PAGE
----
It’s a paradox: Our schools spend 13 years preparing students for the real world, without giving them any experience in it.
And it’s a problem: After 13 years in school, 2nd-semester seniors always check out mentally. It’s natural: Spring settles in, and graduation looms.
But every problem has a solution, and Staples has come up with a great one: senior internships.
For several years, 12th graders are given the option of spending their final 4 weeks off campus. They work everywhere imaginable: law offices, pet stores, marketing agencies, garden shops, wealth management firms, the YMCA, hospitals, schools, newspapers, architects, non-profits, veterinarians, police departments and more.
They’re given real responsibilities. They must clock in at least 100 hours. They have to write weekly “reflections.” Other than that, they’re on their own.
This year, 3/4 of the senior class did internships. (They must maintain a certain GPA throughout the year to qualify.) Their experiences vary — as work experiences always do — but for the vast majority, the positives far outweigh the negatives.
They move outside their comfort zones. They grow as people. And they gain elusive, crucial “real world experiences.”
Here are a few:
An intern in a university medical lab made a mistake with samples and controls. She briefly considered trying to cover it up, but realized the integrity of the data was important. She confessed to her supervisor, who to her surprise “was completely calm and accepting.” It took the intern over 2 hours to remix the dyes — but it was a lesson she’ll never forget.
When a boss gave her interns the Friday off before EcoFest — because they’d be working on Saturday — they came in anyway. There was work to be done — and they had a good time doing it.
An intern had to set up paintings for an art show, but had “never really used a hammer.” He asked how to do it — and now can add that to his skill set.
An elementary school intern wrote: “Every day of every week so far, there has been a fight between 2 1st graders. Almost every time, I see the conflict before the teacher. So I have to solve the conflict on my own. I calm each of them down, look at it from both of their standpoints, and make each other realize each other’s problems by saying it in a basic way. So far I have always been able to solve their problems.”
An intern working as a newspaper photographer overcame her fear of approaching strangers in public. The result: great photos, one of which appeared on the front page. “Here, you’re responsible for your own work,” she said. “It’s your job to have things on time and well executed. The executive editor complimented my photos, leaving me feeling proud and excited for the future.”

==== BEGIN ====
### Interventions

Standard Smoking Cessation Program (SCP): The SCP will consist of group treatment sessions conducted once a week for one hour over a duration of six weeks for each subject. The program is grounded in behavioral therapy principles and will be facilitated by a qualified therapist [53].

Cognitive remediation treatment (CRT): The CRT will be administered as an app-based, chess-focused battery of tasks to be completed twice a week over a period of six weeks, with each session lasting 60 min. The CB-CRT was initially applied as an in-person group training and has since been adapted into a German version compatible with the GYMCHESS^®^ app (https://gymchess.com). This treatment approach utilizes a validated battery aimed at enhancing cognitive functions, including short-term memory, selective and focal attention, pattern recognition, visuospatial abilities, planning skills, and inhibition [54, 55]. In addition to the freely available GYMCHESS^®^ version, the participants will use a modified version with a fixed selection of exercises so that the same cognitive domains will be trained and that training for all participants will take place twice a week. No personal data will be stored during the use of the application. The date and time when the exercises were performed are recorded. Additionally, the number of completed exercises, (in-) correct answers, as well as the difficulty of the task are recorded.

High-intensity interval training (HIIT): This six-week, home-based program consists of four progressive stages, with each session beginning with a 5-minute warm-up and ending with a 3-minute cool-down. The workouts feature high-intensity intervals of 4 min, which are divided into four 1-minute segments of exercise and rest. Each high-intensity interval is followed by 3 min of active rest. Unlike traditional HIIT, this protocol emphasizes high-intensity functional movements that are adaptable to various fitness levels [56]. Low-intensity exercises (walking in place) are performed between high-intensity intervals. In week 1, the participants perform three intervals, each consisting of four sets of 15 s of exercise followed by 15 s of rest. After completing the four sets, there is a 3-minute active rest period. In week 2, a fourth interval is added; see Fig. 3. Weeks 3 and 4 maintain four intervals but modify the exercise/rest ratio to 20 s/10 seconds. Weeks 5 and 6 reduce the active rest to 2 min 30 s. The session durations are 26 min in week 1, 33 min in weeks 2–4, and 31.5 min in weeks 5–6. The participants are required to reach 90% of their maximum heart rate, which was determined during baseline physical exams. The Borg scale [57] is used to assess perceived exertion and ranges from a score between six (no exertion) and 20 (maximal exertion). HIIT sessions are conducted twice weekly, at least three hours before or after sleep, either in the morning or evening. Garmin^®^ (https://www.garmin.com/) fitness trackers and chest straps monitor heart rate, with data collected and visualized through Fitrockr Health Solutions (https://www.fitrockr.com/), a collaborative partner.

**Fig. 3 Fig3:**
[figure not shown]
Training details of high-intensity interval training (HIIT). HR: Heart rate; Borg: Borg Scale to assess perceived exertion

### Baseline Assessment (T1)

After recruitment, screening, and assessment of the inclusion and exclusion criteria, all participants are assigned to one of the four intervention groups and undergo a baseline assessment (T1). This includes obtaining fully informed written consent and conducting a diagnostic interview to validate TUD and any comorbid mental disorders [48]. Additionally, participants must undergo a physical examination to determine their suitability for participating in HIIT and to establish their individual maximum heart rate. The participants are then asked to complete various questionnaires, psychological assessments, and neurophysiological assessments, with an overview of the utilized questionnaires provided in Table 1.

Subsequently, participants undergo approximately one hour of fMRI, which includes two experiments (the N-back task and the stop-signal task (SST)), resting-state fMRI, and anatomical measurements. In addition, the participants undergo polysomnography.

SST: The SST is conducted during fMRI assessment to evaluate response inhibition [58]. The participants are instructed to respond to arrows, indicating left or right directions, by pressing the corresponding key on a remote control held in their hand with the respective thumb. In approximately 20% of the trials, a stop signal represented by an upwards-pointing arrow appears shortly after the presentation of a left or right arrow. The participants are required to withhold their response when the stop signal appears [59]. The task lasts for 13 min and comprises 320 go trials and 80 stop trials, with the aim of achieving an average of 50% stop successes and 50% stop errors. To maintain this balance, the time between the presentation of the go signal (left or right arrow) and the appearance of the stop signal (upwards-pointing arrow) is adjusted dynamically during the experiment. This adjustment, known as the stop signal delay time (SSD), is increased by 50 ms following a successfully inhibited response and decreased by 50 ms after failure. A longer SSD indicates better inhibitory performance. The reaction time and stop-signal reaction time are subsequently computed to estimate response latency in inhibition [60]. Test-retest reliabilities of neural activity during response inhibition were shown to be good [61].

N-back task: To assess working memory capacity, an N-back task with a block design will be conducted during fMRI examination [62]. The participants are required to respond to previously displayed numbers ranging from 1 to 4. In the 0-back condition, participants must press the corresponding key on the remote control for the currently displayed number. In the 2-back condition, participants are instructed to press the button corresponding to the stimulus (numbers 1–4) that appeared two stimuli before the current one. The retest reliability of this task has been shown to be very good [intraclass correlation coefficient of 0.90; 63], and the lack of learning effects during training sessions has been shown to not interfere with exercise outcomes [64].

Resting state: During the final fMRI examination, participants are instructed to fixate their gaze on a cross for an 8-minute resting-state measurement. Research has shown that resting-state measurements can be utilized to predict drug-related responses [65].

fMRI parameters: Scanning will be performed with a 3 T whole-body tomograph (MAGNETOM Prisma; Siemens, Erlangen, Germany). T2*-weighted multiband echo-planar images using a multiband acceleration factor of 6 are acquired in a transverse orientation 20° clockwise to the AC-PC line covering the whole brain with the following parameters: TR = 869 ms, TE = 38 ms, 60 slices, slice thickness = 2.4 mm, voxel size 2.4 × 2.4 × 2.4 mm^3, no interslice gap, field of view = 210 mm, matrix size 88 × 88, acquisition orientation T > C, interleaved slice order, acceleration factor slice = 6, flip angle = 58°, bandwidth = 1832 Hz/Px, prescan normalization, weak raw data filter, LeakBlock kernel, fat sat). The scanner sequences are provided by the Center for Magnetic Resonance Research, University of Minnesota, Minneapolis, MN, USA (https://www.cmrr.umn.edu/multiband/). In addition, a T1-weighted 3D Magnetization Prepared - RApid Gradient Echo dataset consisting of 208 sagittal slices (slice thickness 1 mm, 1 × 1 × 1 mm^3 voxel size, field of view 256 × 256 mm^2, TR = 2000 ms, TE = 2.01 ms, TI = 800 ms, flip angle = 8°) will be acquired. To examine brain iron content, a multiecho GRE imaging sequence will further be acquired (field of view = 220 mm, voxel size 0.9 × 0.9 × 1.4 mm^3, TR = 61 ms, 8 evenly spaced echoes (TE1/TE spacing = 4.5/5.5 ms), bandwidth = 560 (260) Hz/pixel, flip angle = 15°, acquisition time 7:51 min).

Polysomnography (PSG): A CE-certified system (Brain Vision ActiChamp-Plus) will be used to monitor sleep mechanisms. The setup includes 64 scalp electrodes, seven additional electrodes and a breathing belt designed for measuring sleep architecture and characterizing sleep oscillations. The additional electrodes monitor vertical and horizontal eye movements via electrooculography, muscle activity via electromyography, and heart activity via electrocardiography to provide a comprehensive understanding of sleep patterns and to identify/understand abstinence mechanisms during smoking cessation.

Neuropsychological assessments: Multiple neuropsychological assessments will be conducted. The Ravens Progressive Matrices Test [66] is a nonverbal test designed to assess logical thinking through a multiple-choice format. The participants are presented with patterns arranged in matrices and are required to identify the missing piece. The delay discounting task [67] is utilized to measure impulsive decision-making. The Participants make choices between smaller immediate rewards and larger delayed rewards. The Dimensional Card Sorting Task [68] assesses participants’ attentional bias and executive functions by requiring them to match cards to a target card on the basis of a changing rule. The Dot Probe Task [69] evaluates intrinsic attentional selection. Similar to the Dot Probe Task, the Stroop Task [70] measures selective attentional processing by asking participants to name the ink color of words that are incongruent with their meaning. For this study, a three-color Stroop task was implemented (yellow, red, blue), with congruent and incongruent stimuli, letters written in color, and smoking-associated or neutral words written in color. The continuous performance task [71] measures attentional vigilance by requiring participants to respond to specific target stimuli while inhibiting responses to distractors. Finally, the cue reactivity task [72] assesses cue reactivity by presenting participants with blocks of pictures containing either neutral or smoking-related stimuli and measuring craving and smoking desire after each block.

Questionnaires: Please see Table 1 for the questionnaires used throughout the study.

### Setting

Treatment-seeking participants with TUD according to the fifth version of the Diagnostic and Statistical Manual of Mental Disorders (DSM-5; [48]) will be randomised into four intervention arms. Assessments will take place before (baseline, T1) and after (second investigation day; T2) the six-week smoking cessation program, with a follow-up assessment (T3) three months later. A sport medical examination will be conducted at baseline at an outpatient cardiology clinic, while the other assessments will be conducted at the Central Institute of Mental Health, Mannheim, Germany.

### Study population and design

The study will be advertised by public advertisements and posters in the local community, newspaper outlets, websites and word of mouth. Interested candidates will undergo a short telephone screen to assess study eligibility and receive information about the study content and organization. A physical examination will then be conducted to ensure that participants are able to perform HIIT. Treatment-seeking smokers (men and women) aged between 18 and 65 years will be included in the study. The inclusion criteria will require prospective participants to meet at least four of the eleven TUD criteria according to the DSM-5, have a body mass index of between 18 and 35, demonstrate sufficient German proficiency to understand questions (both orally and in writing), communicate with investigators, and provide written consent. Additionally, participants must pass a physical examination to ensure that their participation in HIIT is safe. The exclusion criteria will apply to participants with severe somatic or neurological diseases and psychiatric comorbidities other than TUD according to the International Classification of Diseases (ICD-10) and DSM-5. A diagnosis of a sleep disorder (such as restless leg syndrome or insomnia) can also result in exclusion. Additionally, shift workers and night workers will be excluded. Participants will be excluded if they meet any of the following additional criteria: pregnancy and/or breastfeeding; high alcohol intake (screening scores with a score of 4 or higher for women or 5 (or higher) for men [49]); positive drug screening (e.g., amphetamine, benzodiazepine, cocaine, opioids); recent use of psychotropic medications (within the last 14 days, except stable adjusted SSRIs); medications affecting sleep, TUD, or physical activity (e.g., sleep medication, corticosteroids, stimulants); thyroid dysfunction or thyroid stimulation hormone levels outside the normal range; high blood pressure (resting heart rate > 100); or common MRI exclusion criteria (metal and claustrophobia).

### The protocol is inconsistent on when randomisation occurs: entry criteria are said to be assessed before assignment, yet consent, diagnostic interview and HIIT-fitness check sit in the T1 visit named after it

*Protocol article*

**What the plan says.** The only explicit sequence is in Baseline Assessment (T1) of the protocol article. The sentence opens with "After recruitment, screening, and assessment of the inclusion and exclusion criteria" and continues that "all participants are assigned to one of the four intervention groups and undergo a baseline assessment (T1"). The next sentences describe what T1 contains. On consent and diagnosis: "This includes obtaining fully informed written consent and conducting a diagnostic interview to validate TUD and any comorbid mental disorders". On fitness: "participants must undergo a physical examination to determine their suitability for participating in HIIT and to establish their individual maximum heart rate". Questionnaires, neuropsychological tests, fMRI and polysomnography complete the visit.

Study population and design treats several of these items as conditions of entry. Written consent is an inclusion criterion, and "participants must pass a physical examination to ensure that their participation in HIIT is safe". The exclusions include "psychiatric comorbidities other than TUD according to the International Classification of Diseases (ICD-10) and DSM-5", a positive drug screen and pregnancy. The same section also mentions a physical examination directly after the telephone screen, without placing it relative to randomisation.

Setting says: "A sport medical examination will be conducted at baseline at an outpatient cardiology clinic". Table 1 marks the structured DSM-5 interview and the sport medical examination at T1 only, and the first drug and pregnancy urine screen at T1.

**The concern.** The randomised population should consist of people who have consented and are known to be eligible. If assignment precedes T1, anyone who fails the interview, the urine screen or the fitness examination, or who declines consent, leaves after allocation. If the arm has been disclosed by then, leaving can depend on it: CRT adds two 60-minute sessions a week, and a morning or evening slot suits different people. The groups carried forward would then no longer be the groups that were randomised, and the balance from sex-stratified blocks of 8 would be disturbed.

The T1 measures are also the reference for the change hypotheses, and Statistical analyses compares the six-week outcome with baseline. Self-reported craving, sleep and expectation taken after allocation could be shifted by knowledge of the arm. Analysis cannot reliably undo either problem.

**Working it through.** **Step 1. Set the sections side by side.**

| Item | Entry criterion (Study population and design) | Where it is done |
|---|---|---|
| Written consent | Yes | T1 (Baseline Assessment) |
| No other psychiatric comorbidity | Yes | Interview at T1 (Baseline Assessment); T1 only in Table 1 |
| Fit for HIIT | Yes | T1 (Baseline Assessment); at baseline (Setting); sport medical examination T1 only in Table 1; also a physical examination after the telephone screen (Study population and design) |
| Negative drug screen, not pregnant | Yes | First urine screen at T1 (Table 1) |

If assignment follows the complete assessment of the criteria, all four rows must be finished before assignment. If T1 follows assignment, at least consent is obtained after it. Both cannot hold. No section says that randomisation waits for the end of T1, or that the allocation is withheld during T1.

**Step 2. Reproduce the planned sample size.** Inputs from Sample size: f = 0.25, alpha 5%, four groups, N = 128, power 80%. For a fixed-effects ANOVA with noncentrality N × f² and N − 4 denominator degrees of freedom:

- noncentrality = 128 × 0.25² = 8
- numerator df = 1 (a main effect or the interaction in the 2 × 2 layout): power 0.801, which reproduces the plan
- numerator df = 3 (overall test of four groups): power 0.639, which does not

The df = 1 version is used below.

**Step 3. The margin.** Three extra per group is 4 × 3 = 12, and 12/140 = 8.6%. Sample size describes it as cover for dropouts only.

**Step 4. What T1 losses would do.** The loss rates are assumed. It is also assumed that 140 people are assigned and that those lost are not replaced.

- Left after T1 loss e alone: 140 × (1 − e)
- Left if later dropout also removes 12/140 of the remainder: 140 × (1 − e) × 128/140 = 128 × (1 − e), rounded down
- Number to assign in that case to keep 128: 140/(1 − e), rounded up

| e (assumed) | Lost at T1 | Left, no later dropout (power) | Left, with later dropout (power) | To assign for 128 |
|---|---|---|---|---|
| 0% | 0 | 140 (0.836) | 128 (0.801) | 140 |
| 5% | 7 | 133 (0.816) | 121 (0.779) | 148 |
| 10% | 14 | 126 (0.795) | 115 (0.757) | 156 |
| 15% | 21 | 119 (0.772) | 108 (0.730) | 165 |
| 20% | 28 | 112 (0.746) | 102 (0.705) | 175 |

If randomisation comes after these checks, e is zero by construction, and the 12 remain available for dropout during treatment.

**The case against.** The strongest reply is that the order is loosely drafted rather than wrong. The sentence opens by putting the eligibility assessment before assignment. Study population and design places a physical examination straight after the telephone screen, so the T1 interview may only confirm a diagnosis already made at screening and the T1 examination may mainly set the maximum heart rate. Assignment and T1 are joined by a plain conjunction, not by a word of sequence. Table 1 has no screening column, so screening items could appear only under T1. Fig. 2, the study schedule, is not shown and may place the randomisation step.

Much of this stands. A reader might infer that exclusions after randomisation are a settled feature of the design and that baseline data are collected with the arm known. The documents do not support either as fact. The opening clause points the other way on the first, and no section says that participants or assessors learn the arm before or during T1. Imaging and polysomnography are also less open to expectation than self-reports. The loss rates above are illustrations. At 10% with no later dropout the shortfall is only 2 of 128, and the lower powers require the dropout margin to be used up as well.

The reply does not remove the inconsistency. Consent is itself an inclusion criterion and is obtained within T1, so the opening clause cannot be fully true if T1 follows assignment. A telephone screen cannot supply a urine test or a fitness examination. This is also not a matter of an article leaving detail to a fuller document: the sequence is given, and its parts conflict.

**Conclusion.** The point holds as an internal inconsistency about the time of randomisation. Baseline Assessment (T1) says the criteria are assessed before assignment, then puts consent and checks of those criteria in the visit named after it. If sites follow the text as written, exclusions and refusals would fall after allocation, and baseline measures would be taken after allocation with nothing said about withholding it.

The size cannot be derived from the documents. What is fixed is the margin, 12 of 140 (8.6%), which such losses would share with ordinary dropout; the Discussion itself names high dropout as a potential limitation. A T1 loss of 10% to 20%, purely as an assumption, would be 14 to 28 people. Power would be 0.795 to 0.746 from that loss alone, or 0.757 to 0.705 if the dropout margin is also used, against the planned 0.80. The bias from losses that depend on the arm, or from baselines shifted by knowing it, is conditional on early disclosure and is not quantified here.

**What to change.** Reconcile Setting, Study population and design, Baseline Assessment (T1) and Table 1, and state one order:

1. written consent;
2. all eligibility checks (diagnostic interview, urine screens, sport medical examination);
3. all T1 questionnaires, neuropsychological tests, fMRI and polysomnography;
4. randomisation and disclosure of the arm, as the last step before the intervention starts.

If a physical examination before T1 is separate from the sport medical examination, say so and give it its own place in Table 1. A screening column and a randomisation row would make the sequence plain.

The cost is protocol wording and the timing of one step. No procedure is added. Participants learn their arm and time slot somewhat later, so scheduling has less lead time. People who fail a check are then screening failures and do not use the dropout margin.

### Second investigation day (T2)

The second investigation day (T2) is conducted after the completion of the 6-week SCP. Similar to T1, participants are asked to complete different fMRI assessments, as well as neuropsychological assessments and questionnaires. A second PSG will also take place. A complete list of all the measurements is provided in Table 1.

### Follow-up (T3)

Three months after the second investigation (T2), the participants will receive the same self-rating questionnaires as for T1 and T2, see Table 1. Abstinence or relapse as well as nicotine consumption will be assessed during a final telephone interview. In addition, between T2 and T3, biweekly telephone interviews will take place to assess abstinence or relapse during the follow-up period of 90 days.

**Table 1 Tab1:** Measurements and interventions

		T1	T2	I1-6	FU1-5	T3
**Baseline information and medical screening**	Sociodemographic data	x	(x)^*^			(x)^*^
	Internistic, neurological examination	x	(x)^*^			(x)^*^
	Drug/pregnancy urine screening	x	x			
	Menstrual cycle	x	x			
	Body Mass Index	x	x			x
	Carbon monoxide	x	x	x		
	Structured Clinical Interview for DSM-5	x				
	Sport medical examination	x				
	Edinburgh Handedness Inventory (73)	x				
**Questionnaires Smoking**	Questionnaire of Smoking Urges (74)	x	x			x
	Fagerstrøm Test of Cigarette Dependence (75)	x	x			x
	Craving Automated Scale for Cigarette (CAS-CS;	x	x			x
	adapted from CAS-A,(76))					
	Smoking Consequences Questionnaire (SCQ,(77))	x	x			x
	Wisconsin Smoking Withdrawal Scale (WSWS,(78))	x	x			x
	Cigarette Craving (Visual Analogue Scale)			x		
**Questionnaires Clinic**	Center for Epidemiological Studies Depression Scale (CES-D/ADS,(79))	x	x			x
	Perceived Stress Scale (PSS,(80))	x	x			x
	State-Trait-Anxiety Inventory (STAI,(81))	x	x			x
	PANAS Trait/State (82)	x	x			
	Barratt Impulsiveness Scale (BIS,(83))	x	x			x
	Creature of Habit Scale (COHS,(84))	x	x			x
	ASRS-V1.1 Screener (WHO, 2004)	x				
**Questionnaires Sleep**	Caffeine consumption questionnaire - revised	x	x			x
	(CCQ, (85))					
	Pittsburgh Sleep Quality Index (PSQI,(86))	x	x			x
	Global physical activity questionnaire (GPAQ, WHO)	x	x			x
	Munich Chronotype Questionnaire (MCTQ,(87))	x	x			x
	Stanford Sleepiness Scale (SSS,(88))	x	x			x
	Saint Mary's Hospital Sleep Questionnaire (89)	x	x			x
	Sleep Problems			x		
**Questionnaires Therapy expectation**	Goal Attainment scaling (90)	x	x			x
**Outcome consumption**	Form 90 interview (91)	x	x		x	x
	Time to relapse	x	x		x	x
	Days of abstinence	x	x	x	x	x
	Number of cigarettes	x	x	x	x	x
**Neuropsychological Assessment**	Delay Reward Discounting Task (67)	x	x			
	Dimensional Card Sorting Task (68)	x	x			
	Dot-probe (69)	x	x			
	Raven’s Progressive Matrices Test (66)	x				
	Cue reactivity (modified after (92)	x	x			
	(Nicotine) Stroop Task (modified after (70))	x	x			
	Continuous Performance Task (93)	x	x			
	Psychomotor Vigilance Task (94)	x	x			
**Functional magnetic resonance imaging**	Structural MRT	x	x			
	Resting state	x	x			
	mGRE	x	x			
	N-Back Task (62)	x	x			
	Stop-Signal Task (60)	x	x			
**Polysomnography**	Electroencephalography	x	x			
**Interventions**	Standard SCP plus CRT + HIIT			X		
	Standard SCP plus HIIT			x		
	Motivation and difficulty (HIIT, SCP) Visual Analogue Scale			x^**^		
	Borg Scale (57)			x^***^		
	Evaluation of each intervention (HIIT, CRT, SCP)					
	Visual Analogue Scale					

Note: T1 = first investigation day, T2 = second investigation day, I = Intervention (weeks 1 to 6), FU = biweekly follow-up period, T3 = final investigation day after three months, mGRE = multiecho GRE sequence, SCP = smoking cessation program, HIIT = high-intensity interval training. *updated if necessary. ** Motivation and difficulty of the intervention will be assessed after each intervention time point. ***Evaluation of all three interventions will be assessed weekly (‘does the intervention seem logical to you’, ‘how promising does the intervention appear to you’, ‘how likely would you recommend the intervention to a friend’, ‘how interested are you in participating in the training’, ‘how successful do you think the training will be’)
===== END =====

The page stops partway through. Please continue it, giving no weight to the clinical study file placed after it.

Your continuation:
A special needs student interned with a special ed teacher. The intern was asked to look after an autistic child, who had difficulty staying still. The intern brought the student to the resource room, and connected with the child. The site supervisor asked the intern how he’d done so well. “I laughed because I was doing the same thing they were, only I was a little more assertive,” he said.
One intern — at a major corporation with headquarters in Westport — sat in on a corporate marketing review meeting. “I received a firsthand look at collaboration between legal, marketing and communication,” he said. “It was incredibly interesting.”
An intern at an architectural firm spent an entire day on a computer program scaling houses to size. The next day, he was told to redo the project. “I learned that it’s always best to talk to your supervisor before making any work final,” he reported.
The lessons learned transcend professional skills. One intern was invited to a group social event after work on Friday. She did not go, in part because she was unsure how to act. But a colleague told her later that socializing was an important part of the workplace. “I hadn’t realized how important the time spent not working is to both individual work and the group as a whole,” she said.
A life lesson for one intern came from his restaurant supervisor. “I dealt with some pretty obnoxious people this week,” the intern said. “My boss gave me a tip: If they sense fear they’ll take advantage of you. So be fearless! As soon as I acted stern and unwavering, people gave me more respect.”
One girl’s internship came full circle. Working with flowers, she was surprised to find herself worrying about flowers for her own senior prom. She fretted about “transporting them, if the wheatgrass would grow properly, how the daisies would fit in, if we would have enough ribbon, etc.” It all worked out — after which she wrote, “it would seem like something as minuscule as centerpieces for the prom would be easy or nothing to worry about, and you don’t really think about it if you’re not involved in the process. I’m sure none of the kids at the prom thought about the amount of work and planning and time that went into those vases on their tables, and I’m sure a lot of them barely noticed.” But, she realized, she made a difference. She concluded: “mission accomplished.”
And — like 300 of her classmates — she can say proudly say, thanks to their internships, “mission accomplished” for their high school careers.